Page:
Periodic and cumulative sentneces

Sentences come in two primary structures which can be described much like this:

  • A main clause starts early in the sentence, is interrupted by details,  and ends with a final important word or idea.
  • A main clause starts and ends early in the sentence, and then it is followed by details.

The first kind is called a periodic  or climatic sentence.  You can  spot it because it builds to a climax.  For example,

  • John Kennedy, in one of the tightest Presidential elections in US history, by a margin of 112,827 votes, won.
  • Six-month-old Ellis, sitting in his high chair, and watching Mom’s hand with its spoonful of carrots draw closer, clamped his two baby teeth shut.
  • Hillary hit a low, skipping, two-run grounder.

The second kind is called a cumulative sentence.   You can spot it because it mimics the way people talk, starting with a complete thought,and then adding details to embellish that thought.  For example,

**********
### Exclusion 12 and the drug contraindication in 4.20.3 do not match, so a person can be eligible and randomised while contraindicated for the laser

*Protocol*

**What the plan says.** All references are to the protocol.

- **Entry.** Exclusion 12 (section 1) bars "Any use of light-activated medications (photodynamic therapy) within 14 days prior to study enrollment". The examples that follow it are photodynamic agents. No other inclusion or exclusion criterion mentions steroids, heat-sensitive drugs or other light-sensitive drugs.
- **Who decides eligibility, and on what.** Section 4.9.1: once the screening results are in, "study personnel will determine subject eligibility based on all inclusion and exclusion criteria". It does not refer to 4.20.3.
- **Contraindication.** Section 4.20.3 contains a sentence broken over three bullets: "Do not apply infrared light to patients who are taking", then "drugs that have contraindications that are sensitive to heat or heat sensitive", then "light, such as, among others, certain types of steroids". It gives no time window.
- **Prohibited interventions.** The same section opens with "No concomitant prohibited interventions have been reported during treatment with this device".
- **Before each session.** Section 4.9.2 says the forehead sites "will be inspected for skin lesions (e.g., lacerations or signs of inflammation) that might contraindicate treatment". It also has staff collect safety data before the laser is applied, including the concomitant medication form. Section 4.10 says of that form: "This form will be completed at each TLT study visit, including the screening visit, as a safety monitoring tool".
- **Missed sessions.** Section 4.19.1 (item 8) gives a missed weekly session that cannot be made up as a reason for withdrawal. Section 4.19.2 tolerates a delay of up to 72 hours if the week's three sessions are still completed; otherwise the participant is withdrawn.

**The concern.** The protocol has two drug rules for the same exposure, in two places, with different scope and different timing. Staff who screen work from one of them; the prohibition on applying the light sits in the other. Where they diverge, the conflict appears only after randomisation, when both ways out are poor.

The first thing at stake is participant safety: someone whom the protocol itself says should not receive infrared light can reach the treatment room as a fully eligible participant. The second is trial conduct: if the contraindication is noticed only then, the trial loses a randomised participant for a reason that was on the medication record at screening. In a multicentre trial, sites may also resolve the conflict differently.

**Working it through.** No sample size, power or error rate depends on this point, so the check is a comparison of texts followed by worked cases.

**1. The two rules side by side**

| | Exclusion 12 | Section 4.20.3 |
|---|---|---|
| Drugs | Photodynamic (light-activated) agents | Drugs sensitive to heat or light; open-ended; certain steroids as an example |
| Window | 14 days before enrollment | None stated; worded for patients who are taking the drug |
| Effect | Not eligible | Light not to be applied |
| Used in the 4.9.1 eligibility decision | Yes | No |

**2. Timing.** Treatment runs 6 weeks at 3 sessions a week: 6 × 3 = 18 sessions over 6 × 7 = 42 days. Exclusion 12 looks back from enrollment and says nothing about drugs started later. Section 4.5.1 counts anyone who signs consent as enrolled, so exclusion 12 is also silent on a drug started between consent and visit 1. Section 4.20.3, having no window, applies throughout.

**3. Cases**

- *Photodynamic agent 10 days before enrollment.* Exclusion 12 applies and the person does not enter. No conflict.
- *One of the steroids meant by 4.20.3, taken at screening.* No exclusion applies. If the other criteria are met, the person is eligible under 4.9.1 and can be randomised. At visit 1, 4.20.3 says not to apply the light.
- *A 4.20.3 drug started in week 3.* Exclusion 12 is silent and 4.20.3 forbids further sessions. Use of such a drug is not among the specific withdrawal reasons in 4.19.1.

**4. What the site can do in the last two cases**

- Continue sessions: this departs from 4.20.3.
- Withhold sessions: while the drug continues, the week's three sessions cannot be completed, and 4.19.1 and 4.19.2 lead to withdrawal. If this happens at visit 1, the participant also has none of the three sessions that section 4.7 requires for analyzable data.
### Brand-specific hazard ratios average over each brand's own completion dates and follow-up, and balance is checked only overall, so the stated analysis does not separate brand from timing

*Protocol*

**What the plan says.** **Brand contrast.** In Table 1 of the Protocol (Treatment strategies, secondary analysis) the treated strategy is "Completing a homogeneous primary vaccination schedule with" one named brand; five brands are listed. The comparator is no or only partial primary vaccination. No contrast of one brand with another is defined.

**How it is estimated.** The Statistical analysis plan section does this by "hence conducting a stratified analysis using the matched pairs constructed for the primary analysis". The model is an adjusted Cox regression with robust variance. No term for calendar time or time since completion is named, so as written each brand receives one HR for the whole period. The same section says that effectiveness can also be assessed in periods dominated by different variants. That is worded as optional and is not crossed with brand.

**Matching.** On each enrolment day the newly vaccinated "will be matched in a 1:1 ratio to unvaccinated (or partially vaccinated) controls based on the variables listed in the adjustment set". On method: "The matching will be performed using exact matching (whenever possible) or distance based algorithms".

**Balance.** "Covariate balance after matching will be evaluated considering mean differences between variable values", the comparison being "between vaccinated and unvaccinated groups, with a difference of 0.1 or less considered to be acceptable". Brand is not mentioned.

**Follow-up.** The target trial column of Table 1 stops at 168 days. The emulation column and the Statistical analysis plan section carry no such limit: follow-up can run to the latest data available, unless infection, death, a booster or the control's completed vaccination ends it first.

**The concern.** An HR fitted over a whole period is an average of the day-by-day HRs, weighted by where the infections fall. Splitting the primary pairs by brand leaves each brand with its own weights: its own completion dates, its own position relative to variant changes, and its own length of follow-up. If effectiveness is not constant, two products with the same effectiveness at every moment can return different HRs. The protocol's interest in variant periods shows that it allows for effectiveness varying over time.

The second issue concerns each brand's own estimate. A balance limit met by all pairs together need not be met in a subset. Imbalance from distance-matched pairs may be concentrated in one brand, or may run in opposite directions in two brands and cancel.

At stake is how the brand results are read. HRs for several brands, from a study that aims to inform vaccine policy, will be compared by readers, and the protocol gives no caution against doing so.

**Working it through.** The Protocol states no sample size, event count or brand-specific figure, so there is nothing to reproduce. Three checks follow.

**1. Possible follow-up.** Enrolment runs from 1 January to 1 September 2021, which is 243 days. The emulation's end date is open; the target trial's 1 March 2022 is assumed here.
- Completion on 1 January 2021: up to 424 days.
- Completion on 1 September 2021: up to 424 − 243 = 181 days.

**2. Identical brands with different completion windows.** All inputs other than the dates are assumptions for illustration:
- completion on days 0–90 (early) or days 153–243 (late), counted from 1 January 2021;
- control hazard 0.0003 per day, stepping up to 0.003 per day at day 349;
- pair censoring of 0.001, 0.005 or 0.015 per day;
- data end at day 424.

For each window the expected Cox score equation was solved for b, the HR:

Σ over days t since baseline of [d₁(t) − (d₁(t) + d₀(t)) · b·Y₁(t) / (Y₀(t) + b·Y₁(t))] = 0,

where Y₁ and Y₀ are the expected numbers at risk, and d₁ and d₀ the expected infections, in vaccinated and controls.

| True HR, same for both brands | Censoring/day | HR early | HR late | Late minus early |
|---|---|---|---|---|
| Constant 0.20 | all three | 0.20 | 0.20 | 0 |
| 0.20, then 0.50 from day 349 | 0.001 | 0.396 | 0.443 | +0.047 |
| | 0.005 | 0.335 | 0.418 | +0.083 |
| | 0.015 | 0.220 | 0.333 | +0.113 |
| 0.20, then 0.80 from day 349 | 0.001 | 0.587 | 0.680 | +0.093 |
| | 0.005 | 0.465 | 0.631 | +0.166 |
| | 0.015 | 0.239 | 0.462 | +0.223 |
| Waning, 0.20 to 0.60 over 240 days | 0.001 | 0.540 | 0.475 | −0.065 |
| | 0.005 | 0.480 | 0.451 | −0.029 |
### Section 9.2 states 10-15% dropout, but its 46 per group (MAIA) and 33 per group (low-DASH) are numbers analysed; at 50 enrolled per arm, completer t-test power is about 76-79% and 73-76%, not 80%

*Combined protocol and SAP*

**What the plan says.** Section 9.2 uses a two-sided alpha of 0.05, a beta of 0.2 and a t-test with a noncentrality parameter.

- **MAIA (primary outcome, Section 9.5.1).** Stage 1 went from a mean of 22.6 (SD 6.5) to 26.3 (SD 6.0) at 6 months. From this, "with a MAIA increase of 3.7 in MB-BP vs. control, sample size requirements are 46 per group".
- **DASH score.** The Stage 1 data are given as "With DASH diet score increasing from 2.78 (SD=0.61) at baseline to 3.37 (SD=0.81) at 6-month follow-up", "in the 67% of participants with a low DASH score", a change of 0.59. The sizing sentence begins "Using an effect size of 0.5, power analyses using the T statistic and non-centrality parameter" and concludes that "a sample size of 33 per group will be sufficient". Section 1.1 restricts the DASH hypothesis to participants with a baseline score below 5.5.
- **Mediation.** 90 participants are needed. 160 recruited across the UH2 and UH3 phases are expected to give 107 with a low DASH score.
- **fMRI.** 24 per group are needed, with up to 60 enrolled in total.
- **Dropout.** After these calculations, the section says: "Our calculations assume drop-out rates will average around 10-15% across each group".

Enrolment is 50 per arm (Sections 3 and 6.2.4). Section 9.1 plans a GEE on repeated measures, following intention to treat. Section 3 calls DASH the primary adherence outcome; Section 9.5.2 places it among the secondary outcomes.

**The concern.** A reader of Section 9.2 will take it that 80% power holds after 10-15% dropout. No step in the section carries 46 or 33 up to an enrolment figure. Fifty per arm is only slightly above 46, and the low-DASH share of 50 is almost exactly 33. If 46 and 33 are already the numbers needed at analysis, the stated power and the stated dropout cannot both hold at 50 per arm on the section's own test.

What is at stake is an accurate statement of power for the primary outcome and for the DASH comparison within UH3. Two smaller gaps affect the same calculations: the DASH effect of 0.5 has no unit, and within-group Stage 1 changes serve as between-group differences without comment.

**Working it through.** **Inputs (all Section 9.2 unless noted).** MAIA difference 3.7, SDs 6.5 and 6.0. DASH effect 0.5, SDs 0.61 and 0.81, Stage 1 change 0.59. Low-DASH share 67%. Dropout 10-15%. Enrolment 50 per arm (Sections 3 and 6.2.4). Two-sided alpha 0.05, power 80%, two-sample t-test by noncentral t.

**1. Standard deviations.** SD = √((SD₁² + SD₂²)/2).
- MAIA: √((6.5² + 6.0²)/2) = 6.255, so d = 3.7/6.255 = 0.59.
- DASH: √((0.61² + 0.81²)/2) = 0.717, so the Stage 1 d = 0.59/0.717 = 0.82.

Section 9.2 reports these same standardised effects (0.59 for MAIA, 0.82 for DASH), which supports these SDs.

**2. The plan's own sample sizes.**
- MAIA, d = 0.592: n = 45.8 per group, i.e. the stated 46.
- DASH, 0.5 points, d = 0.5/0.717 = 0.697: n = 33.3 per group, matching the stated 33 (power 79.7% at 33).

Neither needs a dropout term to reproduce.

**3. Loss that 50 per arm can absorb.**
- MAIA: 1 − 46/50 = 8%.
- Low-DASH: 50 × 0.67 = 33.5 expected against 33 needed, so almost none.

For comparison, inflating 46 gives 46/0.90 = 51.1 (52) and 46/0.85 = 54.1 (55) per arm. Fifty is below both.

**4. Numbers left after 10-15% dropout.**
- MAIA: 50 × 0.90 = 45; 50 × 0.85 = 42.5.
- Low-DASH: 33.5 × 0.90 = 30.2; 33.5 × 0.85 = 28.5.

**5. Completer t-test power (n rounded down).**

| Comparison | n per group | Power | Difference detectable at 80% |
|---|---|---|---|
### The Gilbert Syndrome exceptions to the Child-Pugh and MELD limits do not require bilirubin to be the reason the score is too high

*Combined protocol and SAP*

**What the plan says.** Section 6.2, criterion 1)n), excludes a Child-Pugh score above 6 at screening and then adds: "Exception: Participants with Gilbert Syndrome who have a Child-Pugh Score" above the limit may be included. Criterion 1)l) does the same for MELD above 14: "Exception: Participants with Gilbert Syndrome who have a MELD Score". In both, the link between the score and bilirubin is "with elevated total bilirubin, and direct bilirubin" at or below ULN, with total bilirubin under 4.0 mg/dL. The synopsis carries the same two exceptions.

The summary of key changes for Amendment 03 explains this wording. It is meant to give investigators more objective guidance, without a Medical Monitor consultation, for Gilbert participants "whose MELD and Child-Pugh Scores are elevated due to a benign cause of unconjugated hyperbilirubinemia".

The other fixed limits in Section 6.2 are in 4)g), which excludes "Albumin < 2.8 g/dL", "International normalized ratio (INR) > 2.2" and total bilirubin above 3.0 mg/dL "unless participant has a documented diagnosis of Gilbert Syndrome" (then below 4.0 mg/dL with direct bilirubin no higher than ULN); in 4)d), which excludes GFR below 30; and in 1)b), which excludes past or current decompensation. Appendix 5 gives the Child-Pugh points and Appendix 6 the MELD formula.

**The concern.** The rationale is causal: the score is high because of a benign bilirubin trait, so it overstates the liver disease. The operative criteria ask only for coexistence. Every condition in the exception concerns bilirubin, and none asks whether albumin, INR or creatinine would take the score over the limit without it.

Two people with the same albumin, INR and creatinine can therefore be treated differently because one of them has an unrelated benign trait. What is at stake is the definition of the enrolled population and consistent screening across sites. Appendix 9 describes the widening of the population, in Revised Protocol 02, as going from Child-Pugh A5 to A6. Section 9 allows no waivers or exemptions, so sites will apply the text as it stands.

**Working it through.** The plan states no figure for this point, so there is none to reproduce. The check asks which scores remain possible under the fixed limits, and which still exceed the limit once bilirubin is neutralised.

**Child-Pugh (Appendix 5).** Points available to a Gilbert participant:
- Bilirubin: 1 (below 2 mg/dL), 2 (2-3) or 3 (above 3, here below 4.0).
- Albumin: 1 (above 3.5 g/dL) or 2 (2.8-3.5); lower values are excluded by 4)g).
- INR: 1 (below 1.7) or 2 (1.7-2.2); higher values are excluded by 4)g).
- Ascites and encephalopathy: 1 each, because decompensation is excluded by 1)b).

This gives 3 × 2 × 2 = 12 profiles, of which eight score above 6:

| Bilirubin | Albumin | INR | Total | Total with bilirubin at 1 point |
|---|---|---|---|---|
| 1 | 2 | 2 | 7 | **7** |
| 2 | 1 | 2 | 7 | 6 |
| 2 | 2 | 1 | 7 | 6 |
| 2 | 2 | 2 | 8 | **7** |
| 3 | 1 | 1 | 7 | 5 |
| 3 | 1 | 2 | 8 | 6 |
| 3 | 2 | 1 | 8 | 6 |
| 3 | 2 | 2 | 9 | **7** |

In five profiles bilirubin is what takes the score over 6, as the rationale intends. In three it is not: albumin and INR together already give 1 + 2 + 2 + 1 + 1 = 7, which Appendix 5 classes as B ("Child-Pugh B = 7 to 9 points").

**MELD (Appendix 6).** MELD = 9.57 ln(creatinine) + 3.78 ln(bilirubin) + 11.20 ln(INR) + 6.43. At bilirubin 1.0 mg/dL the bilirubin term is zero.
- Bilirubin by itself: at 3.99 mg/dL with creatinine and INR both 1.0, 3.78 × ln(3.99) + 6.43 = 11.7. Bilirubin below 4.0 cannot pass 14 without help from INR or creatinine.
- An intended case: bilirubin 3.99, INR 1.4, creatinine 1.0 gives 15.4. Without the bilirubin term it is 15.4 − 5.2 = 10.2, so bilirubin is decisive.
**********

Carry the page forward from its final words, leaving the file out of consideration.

• John Kennedy won by 112,827 votes, in one of the tightest US Presidential elections.
  • Six-month-old Ellis clamped his two teeth shot as Mom, holding a spoonful of carrots, drew that spoon close to his mouth.
  • Hillary hit a two-run grounder, the ball skipping past the pitcher and through the legs of the second-base player.

Each is useful for different purposes.

  • The periodic sentence, because of the details which delay the ending, creates both grammatical and meaningful suspense.
  • As the words build to a point, the periodic sentence emphasizes a point embodied in the last few words of the sentence.
  • The periodic sentence releases information formally and logically, showing planning and control by the writer.
  • The cumulative sentence, on the other hand, sounds natural, mimicking the way that people talk.
  • A cumulative sentences sounds informal and conversational.  It adds a stream of consciousness feel to writing and works well in dialog.
  • A cumulative sentence elongates and elaborates on action.

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